Marina Pacific Hotel And Suites, LLC v. Fireman’s Fund Insurance Company
(Complaint Alleged Sufficient Facts Regarding Physical Loss Caused by COVID-19, Such That Order Dismissing Case Based on Demurrer Required Reversal Thereof)
(July 2022) - In Marina Pacific Hotel and Suites, LLC v. Fireman’s Fund Ins. Co., --- Cal.App.5th --- (July 13, 2022), the California Second District Court of Appeal, Division Seven, reversed the trial court’s entry of judgment based on an order dismissing Marina Pacific Hotel and Suites, LLC’s related restaurant’s and property trust’s (collectively, the “insureds”) First Amended Complaint (“FAC”) against Fireman’s Fund Insurance Company (“Fireman’s Fund”). The FAC alleged that Fireman’s Fund wrongfully denied the insureds’ claim for loss under a commercial property policy arising out of government shutdown orders due to the COVID-19 pandemic. The FAC alleged causes of action for breach of contract, tortious breach of contract, elder abuse, and unfair competition against Fireman’s Fund.
The insureds purchased a commercial property policy from Fireman’s Fund for the period of July 1, 2019 to July 1, 2020. The Court of Appeal described the coverage afforded by this policy as follows:
The policy’s general property coverage provision states, “[W]e will pay for direct physical loss or damage to [the insured property] caused by or resulting from a covered cause of loss during the Policy Period.” The policy provided business interruption coverage (with a $22 million limit) for “the actual loss of business income and necessary extra expense you sustain due to the necessary suspension of your operation during the period of restoration arising from direct physical loss or damage to [covered] property.”’ The terms printed in boldface type were separately defined. As pertinent here, “covered cause of loss” was defined as “risk of direct physical loss or damage not excluded or limited in the Coverage Form”’; “business income” was defined as the net profit or loss before income taxes from the business’s operations; “suspension” as “the slowdown or cessation” of operations and also meant that part or all of the premises had been rendered untenable. “Period of restoration” meant “the period of time that begins immediately after the time of direct physical loss or damage caused by or resulting from a covered cause of loss to the property” and ends when the property “should be repaired, rebuilt, or replaced with reasonable speed and like kind or quality.”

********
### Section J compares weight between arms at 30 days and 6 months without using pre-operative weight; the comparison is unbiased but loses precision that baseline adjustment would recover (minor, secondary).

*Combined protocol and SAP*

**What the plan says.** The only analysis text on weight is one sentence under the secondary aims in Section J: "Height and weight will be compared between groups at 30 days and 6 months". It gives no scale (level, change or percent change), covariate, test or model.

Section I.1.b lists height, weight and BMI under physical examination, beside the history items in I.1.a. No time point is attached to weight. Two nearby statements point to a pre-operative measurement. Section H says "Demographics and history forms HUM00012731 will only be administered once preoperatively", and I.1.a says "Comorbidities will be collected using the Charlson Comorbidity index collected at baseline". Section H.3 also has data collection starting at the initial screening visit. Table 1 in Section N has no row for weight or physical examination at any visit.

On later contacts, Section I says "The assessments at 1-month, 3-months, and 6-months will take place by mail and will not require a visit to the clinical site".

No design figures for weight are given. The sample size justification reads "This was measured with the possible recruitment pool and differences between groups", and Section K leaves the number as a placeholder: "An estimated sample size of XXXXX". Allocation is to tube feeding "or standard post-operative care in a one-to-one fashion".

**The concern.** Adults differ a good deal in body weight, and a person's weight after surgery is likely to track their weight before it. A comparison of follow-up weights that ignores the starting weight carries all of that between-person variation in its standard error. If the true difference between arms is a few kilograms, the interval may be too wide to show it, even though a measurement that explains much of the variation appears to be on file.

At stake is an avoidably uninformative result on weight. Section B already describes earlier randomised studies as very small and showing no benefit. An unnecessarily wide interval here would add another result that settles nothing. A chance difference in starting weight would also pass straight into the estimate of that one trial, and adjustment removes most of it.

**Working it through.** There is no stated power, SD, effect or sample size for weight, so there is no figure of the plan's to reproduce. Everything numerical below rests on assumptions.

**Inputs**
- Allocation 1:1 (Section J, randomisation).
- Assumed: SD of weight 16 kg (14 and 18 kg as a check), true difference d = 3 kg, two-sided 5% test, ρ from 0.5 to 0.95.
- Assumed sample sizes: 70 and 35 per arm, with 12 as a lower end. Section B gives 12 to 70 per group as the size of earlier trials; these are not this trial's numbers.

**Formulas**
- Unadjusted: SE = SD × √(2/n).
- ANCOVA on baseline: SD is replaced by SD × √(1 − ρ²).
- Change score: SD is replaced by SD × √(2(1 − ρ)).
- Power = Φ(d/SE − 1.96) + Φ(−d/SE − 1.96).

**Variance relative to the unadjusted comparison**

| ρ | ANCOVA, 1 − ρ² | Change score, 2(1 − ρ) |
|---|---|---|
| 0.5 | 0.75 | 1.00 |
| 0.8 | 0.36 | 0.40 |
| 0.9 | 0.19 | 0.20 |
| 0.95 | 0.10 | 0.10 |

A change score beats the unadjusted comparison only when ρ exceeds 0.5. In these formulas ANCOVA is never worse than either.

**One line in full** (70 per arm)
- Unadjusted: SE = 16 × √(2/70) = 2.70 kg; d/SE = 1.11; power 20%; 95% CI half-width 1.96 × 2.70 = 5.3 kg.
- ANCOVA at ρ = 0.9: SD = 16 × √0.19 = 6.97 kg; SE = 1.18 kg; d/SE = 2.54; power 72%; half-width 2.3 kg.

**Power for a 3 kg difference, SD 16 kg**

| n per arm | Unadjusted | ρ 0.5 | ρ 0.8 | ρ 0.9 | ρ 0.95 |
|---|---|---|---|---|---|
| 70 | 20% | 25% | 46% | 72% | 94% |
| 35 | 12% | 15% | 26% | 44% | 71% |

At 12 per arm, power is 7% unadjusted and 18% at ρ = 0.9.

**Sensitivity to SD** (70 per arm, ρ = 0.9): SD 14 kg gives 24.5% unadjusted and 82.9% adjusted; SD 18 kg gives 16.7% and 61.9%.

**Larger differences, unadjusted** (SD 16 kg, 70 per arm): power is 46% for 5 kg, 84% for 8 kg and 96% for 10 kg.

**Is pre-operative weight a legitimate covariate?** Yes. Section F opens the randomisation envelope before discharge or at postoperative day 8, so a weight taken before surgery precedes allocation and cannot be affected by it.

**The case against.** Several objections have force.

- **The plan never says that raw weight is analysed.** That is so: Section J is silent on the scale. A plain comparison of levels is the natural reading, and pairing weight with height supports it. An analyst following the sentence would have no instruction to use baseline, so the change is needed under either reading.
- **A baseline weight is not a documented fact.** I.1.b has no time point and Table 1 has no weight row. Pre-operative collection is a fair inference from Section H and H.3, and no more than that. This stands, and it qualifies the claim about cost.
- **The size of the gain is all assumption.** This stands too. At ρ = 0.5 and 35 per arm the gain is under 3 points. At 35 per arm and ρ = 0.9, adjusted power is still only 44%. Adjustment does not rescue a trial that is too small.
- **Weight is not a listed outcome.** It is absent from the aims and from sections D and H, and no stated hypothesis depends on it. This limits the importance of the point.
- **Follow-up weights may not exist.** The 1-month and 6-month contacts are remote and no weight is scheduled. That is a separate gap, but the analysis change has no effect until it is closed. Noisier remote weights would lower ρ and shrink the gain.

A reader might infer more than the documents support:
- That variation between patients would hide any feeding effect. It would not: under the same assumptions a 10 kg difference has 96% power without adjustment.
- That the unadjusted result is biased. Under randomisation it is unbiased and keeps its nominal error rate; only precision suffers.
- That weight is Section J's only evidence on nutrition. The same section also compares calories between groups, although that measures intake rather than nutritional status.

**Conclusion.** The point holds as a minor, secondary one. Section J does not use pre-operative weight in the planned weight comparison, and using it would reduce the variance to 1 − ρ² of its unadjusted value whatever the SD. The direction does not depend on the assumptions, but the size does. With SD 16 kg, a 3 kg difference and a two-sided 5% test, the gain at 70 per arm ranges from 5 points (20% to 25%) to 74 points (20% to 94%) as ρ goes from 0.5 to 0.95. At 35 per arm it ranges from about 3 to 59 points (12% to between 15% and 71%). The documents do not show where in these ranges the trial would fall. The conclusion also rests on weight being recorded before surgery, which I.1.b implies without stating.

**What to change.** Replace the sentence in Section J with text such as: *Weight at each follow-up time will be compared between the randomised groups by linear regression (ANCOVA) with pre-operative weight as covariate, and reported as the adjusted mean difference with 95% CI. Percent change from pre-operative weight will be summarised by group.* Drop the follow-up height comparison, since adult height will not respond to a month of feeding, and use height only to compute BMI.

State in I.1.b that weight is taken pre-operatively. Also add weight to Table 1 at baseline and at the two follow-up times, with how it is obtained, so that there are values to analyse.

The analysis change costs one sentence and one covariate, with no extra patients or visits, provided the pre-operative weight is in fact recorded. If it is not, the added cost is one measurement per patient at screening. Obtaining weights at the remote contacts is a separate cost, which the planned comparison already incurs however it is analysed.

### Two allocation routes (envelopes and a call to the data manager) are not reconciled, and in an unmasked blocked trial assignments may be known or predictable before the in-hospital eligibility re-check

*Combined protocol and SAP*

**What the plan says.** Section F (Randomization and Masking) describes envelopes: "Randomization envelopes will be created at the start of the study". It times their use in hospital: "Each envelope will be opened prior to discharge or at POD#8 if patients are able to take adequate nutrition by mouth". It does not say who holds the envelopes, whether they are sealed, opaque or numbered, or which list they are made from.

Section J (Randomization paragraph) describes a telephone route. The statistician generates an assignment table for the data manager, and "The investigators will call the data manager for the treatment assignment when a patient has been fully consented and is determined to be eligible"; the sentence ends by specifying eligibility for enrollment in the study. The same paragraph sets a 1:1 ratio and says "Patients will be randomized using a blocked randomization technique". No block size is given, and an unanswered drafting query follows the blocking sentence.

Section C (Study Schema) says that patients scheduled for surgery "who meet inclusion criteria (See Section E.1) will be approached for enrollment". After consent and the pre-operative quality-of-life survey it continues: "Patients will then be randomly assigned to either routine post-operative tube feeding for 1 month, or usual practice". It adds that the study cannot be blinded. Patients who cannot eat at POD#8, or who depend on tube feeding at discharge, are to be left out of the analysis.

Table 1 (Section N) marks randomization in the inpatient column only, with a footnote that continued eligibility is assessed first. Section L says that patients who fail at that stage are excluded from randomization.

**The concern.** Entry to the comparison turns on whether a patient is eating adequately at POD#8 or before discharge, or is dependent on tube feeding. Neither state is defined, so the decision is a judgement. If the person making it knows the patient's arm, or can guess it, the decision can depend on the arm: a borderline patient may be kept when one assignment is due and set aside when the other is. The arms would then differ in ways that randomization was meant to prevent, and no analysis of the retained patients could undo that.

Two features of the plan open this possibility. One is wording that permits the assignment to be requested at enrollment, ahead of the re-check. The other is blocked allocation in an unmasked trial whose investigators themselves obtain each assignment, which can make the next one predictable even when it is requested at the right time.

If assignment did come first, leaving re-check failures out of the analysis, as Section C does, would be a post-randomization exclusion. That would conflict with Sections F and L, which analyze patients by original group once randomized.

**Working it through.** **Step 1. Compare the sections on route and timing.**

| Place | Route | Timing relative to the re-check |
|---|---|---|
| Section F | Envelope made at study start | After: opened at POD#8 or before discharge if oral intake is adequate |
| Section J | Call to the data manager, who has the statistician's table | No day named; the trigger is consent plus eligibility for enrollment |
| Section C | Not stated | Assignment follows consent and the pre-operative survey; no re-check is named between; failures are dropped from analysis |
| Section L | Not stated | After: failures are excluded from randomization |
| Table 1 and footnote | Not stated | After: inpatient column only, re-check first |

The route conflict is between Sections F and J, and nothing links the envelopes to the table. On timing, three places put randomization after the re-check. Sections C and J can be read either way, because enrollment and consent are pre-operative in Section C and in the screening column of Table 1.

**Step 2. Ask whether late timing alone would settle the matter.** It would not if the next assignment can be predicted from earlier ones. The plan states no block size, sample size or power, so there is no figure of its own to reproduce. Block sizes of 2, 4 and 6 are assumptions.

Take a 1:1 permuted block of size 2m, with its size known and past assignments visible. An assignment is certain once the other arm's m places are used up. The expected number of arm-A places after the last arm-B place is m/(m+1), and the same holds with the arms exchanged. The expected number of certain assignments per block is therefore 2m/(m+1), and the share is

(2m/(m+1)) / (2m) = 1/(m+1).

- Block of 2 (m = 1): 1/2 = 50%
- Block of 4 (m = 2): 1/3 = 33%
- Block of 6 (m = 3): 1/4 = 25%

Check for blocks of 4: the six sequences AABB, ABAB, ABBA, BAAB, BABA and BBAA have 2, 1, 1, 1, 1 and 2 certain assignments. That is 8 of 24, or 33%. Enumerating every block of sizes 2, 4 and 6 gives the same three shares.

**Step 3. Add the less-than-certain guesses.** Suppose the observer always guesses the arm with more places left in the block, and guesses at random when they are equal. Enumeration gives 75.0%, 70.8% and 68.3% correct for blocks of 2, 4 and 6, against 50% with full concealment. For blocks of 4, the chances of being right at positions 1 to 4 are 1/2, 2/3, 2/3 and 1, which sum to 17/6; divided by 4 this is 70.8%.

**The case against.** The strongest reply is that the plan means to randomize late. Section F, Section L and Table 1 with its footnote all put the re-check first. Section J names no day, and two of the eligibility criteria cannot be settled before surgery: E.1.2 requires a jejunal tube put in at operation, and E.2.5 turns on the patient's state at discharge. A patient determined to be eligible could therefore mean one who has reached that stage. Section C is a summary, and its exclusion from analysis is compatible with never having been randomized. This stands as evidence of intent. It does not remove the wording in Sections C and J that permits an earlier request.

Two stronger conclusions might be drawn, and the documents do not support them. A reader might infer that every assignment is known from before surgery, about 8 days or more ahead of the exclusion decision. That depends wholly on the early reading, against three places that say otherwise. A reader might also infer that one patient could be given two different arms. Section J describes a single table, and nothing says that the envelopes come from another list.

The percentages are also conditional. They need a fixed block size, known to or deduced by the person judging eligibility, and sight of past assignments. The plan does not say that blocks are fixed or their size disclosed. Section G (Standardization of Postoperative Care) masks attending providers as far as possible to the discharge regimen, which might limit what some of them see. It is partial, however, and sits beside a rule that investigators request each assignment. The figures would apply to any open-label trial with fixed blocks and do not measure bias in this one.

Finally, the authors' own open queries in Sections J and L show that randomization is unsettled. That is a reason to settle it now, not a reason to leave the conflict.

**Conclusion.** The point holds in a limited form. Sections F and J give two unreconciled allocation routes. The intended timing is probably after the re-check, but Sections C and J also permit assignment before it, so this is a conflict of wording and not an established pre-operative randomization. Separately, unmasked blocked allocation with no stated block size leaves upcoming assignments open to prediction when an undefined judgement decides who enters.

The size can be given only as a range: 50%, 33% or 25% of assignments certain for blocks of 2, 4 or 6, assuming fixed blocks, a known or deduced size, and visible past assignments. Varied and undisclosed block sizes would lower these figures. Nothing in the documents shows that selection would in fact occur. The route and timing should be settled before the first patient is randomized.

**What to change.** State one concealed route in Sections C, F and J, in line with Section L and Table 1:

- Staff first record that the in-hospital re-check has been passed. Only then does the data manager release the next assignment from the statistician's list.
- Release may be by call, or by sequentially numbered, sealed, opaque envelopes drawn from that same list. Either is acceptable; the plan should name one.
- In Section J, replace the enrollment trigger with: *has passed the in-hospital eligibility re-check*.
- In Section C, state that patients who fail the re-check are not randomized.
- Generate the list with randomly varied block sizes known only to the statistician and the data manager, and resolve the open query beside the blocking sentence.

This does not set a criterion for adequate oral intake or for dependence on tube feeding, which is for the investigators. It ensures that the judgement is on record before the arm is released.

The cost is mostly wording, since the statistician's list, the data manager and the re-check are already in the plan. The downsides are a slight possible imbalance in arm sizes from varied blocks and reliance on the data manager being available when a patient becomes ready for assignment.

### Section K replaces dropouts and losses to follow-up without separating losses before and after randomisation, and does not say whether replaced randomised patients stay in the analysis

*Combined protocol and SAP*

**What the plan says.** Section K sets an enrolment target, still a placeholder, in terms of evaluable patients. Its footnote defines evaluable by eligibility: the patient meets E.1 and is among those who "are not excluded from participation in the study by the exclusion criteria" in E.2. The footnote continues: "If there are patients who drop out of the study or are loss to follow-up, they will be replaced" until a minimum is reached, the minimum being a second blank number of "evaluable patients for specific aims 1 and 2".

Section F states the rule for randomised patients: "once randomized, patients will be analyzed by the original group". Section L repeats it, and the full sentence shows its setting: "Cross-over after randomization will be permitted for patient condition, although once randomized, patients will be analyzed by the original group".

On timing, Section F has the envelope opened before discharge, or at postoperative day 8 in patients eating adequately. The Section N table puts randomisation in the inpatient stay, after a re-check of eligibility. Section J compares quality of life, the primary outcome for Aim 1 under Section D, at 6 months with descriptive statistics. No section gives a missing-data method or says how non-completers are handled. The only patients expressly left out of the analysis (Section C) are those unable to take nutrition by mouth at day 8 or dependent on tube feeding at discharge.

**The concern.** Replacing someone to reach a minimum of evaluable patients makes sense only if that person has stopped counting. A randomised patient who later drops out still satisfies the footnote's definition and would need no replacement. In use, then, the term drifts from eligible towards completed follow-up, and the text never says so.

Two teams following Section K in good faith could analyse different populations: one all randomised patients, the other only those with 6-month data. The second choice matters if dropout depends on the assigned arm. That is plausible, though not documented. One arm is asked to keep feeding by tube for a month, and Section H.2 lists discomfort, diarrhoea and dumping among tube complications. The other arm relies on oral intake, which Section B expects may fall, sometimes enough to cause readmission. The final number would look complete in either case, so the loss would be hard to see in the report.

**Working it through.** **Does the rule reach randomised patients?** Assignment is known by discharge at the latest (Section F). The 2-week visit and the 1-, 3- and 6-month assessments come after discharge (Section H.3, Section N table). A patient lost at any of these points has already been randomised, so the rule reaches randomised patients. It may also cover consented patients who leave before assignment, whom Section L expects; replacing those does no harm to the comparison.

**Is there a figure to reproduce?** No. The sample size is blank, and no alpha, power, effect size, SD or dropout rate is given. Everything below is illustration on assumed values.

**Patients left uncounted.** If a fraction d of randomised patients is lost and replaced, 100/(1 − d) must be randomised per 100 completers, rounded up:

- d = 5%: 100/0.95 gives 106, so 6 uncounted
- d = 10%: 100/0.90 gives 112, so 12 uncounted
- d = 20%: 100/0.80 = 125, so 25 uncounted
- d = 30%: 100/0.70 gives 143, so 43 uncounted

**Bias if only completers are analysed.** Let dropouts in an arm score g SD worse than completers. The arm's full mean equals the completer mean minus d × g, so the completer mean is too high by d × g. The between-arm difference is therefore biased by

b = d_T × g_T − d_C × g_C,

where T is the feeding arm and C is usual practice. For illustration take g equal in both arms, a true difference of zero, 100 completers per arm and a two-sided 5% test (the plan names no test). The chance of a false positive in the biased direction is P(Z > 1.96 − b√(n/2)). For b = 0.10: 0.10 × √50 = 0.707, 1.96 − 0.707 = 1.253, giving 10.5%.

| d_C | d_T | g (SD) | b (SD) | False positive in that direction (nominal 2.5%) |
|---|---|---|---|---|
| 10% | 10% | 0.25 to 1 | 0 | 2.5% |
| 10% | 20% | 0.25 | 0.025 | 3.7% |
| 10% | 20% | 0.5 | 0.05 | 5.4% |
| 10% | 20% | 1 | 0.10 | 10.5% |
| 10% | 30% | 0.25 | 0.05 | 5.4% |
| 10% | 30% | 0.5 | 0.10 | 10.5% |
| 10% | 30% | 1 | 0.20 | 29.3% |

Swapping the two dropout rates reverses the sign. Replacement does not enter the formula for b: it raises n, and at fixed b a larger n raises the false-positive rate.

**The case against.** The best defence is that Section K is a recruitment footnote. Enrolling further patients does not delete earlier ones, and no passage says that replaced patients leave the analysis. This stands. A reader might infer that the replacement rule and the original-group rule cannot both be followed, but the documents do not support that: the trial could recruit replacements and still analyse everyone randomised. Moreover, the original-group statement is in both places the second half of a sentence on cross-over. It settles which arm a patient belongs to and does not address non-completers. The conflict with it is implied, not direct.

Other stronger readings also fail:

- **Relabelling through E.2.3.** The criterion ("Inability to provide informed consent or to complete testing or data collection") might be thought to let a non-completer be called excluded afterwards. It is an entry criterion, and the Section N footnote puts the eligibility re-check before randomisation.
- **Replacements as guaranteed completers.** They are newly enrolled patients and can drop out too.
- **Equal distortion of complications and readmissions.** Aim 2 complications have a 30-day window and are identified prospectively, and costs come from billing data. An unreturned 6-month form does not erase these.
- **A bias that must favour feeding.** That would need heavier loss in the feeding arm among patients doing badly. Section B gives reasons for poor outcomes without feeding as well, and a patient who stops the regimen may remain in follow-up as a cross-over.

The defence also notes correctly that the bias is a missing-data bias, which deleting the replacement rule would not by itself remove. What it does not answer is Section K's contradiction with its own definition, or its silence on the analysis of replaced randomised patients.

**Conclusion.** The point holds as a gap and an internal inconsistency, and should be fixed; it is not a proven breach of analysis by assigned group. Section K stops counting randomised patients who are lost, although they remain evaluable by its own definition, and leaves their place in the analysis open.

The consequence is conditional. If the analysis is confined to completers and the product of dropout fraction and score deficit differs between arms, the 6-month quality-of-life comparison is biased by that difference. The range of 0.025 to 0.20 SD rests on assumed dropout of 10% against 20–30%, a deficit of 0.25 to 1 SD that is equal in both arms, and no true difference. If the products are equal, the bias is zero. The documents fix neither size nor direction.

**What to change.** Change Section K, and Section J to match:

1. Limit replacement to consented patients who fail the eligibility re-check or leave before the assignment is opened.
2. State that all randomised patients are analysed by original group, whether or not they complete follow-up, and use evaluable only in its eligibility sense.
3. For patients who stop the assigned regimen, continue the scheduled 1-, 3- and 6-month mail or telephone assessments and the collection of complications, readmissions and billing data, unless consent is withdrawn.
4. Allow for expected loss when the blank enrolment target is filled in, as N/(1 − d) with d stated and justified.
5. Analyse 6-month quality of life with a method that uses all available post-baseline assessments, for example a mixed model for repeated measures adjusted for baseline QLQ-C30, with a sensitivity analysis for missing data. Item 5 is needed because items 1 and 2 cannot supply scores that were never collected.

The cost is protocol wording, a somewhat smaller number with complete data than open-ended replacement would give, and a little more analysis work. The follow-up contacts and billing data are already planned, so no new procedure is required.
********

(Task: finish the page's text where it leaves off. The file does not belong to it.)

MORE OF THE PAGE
The policy also included “communicable disease coverage” (with a policy limit of $1 million), providing the insurer would pay “for direct physical loss or damage” to insured property “caused by or resulting from a covered communicable disease event,” including costs necessary to repair or rebuild insured property damaged or destroyed by the communicable disease and to “[m]itigate, contain, remediate, treat, clean, detoxify, disinfect, neutralize, cleanup, remove, dispose of, test for, monitor and assess the effects [of] the communicable disease.” In addition, business interruption coverage was provided for suspension of operations during a period of restoration, provided the suspension was “due to direct physical loss or damage to property at a location caused by or resulting from a covered communicable disease event.” “Communicable disease” was defined as “any disease, bacteria, or virus that may be transmitted directly or indirectly from human or animal to a human.” “Communicable disease event” was defined as “an event in which a public health authority has ordered that a location be evacuated, decontaminated, or disinfected due to the outbreak of a communicable disease at such location.”
As one of the exclusions applicable to all coverages (property coverage, business income and extra expense coverage or any extensions of coverage), the policy, under the heading “Mortality and Disease,” provided the insurer would not pay for any loss, damage or expense caused directly or indirectly by, or resulting from, “[m]ortality, death by natural causes, disease, sickness, any condition of health, bacteria, or virus.”
The trial court found that the insureds’ claim did not involve “direct physical loss or damage to the insured property.” The trial court also found that the “Mortality and Disease” applied to bar coverage of the loss.